Come the 1st of march, two of the ‘Change a Life’ guys will take part in the Spur Adventure Challenge (18km MTB/5km trail run), at Groenkloof in Gauteng. I will participate with a black girl as my partner.
Also in March, we will take on the Garmin Wartrail in the Eastern Cape – 60km mnt run, 135km mtb bike, 60 km paddle on the Orange River.
Skumbuzo has started his swimming training for the Xterra offroad triathlon (1.6km swim, 25km mnt bike, 11km trail run) at Albert Falls at the end of March.
The only rule is: there are no rules (except getting past Finger Neck before 9:30am and Inanda Dam Wall by 3pm, these time cut-offs are only there to make sure paddlers get to the finish at Blue Lagoon before dark).
It is an amazing race to second as there are no seconding restrictions to where you can drive and the valley roads are free-for-all. Seconds too sign an indemnity that their paddler’s safety and wellbeing is their responsibility because there is no official safety from the organizers, eg. divers at Tops or Thombi, or watering stations.
The boys had a good sleep in the NCC club house and Parklanes Spar samp/beans/mince dinner packs and putu breakfast was a real treat.
The start gun fired at first light (5:30’ish). The top crews opted for the shortest route to get from the start to the bottom of Commercial Rd weir by portaging through Alexander Park. This disrespect (not resting) for the legs could have dire consequences later in the race. Piers & Bungi took out first, closely followed by the two ‘Change a life’ crews – Thomas Ngidi & Eric Zondi and school boys Zonele Nzuza & Nhlanhla Cele. In the singles, Lucas Mthalane tailed Mark Mulder as they hurtled down Earnie Pearce Weir.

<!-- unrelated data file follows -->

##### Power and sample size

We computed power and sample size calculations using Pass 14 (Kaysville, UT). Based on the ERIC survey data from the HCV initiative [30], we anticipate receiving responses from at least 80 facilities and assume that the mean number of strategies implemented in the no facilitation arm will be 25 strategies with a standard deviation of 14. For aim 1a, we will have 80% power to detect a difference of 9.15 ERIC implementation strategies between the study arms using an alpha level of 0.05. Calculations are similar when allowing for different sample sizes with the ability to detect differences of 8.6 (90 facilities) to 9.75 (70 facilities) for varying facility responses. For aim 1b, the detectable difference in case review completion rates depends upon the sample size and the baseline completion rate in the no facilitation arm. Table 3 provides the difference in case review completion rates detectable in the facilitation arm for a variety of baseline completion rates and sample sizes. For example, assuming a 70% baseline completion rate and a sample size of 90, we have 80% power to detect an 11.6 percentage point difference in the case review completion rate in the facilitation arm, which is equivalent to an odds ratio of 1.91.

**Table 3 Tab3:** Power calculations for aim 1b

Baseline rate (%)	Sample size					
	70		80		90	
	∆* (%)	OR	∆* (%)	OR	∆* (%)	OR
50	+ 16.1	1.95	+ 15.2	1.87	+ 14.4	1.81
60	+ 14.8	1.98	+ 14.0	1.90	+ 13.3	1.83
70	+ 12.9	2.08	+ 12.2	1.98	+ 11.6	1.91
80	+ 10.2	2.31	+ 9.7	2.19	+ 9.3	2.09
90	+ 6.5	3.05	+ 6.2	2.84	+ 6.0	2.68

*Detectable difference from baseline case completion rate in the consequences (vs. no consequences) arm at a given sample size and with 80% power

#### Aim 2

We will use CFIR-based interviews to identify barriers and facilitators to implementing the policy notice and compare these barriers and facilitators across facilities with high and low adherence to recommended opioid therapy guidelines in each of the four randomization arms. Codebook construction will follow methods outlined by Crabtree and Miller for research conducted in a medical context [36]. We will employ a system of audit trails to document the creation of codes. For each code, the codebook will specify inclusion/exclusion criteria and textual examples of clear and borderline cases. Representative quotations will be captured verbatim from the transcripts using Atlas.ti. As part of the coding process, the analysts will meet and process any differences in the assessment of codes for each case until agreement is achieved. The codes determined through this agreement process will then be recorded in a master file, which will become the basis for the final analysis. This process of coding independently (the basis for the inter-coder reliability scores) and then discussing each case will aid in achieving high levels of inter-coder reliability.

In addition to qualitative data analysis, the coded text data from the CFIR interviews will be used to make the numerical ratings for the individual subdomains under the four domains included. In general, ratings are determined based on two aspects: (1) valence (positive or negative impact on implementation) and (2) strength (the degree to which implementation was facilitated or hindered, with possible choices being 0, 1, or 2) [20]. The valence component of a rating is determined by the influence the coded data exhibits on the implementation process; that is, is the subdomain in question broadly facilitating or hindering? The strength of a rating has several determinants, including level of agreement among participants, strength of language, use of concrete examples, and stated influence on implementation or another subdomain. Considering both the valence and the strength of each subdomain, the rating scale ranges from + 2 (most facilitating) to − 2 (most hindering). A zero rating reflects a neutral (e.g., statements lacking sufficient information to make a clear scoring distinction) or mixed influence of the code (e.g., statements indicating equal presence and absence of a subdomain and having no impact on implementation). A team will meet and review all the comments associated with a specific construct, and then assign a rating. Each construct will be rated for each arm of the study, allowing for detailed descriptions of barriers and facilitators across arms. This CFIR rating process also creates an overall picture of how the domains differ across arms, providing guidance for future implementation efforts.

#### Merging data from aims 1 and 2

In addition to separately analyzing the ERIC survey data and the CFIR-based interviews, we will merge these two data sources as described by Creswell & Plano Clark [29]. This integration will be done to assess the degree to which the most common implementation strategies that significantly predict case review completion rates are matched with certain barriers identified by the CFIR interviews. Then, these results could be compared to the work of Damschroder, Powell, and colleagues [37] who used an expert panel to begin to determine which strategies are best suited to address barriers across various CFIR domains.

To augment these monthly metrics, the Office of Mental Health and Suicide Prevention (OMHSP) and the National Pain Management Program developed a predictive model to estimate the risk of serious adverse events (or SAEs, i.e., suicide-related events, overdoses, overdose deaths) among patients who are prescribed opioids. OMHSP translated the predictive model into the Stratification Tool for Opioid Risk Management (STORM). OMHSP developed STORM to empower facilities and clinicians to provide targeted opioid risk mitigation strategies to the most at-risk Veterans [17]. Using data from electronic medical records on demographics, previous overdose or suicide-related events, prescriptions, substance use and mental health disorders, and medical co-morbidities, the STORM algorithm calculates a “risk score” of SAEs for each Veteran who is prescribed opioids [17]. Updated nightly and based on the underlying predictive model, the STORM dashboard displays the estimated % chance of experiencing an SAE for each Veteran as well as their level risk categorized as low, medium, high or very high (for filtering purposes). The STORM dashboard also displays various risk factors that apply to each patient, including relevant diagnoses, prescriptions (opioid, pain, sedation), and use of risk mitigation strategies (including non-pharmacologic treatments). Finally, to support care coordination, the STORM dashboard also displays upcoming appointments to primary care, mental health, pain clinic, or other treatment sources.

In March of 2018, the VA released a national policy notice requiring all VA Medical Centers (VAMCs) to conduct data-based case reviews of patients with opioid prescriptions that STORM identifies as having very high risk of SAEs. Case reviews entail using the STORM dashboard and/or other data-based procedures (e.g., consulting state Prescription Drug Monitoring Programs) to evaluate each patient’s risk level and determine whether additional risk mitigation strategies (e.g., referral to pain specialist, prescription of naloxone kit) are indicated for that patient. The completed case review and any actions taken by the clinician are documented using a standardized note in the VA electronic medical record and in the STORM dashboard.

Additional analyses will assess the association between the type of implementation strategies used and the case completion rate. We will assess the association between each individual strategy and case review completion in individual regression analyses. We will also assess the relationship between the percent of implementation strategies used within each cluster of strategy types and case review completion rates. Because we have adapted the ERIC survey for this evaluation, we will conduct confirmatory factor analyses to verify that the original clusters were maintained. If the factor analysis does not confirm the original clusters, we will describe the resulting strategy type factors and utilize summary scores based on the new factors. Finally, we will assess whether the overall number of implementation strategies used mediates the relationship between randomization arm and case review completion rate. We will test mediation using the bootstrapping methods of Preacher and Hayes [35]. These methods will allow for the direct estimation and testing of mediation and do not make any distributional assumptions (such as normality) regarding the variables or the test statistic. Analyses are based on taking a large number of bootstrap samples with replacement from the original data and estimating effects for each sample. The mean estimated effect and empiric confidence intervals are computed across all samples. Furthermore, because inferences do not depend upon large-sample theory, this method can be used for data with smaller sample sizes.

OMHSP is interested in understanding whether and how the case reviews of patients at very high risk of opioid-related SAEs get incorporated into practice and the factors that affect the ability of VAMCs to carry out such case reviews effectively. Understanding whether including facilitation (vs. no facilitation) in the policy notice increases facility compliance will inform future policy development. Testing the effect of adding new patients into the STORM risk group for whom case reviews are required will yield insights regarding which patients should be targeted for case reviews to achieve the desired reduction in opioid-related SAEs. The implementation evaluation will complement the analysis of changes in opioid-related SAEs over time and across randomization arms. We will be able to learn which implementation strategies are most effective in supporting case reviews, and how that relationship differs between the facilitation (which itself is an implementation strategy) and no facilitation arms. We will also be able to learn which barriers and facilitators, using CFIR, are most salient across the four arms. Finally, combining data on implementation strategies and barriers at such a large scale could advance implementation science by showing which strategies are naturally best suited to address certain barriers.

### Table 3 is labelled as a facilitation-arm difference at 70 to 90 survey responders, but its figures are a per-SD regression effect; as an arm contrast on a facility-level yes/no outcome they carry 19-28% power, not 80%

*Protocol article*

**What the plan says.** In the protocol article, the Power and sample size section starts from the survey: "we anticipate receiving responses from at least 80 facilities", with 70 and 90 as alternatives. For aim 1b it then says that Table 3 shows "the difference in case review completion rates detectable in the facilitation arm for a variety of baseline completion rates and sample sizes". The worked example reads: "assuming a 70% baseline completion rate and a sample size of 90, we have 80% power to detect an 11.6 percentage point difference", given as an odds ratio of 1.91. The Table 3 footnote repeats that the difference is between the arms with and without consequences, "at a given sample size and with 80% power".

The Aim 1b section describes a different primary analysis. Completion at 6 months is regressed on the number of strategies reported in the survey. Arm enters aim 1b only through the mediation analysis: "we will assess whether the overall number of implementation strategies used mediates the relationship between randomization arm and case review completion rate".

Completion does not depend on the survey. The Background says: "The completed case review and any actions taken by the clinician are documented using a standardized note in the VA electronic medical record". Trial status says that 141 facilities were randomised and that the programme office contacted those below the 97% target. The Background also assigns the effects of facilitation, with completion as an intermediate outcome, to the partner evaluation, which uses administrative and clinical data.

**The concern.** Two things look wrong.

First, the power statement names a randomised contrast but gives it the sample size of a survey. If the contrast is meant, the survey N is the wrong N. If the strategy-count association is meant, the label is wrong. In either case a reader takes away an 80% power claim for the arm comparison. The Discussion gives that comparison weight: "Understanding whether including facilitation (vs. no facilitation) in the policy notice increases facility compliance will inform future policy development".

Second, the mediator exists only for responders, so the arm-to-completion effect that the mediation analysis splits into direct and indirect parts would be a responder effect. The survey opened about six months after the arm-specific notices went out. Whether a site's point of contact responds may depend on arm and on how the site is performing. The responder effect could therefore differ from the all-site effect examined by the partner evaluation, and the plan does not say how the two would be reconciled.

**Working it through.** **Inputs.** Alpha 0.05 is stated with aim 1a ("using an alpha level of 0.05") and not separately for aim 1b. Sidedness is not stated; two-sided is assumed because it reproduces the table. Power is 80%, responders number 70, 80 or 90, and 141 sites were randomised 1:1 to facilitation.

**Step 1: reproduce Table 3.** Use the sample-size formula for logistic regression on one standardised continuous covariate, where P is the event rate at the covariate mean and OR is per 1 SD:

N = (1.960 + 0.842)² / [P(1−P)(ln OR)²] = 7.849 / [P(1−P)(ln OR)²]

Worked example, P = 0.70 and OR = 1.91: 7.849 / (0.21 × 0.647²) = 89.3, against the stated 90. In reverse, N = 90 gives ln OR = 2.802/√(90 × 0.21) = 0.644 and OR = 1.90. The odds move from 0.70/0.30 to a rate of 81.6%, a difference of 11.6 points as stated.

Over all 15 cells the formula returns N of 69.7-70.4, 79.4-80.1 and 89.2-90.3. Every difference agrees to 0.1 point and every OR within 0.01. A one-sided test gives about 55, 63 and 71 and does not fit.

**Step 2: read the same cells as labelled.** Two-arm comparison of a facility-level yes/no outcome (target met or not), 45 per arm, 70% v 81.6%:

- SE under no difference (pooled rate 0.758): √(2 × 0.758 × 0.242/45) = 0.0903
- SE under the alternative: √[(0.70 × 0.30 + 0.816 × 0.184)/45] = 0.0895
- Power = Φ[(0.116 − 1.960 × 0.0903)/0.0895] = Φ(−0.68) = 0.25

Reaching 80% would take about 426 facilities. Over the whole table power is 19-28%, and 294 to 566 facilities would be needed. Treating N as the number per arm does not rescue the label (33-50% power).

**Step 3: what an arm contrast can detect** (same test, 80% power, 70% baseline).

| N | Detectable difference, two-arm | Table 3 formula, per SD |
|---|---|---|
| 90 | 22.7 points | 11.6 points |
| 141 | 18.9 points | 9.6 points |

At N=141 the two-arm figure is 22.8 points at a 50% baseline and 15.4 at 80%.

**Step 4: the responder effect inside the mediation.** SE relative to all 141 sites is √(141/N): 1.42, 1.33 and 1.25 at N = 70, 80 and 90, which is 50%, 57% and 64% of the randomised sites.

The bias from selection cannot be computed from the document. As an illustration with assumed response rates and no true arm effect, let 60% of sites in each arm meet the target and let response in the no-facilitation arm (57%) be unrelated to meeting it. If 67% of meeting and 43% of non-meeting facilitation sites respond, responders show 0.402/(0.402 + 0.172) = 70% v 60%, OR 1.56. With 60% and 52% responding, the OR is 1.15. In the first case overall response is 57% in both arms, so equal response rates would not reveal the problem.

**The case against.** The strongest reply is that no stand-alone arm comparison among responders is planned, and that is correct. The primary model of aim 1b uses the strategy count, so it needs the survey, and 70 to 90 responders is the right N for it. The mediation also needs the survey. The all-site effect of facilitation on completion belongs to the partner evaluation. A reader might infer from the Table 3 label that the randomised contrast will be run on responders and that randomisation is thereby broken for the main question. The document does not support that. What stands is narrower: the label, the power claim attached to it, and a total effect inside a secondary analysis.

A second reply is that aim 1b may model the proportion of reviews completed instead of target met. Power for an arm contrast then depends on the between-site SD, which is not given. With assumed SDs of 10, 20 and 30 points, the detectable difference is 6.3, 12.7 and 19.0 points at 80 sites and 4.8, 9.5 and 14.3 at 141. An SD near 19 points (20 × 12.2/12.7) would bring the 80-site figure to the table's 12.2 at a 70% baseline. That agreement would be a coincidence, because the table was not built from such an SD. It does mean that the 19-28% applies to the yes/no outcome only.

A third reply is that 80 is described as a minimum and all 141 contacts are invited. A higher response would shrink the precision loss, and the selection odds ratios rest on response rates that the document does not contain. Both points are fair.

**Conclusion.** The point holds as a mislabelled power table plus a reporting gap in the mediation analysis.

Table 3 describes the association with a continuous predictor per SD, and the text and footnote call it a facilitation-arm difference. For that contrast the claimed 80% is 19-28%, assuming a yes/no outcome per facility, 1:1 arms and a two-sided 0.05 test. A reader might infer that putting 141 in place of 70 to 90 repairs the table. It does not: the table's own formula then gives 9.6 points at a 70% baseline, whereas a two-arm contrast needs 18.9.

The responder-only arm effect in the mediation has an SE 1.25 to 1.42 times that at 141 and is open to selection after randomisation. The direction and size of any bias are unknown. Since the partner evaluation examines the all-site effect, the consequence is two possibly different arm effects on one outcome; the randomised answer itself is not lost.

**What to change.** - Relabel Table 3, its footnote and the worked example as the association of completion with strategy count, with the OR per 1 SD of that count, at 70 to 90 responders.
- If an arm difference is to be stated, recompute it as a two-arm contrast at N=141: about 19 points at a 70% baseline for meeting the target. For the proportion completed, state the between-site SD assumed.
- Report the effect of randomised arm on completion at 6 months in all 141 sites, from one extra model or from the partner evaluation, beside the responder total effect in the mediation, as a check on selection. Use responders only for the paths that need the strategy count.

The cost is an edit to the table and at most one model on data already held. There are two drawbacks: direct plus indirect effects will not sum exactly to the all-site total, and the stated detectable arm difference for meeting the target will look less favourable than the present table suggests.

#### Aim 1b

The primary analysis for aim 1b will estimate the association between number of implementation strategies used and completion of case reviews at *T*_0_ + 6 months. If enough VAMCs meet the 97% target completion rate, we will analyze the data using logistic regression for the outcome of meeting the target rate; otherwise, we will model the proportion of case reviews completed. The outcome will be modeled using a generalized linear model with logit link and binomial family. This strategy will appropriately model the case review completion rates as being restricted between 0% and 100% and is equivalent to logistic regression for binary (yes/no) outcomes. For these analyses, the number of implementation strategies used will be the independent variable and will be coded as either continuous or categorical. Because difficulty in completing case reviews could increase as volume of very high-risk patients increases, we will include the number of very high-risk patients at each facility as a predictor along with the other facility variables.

So I took a different approach, “Do you realize that you could win R10 000 if you come first, that’s more than you earn the whole year. Don’t you the think the pain and suffering you might endure on that one day is worth it”. The next day Lucas phoned me – “I want to do it”.
The three doubles did the shorter Pine Tree portage instead of Campbells. Thomas and Eric stayed within 30sec of Piers and Bungi all the way through Day 1 of the regular Dusi. It was here that Thomas’s mother miraculously appeared on the Yellow Rock portage and handed me five frozen 2l water bottles for seconding her boy. Iced water on your head is the best thing when you’re pushing hard. She had a huge group of supporters that ‘olulated’ wildly as they ran past.
This being Zonele & Nhlanhla’s first attempt at Non Stop, they wisely dropped off the pace to settle into their own rhythem. Still two days to go.
Thomas & Eric made a meal of Bell Rapid and had to stop to straighten their rudder. So at the takeout to the Marianney Foley portage, they were now 2min 30sec behind. However at the put-in, they reeled in 1min 30 sec on the lead crew. Running too fast down the tar road saw them struggle on the next portage – Ngumeni. Come Umfula Store (Silver Pipe) they were now 4min behind after 4hours of racing. Inanda Dam bridge – 6min behind. Inanda Dam wall (3rd day)– 8min 40sec behind. It was on this portage that Bungi was in trouble. Hobbling behind Piers, who had to take the double canoe on his own.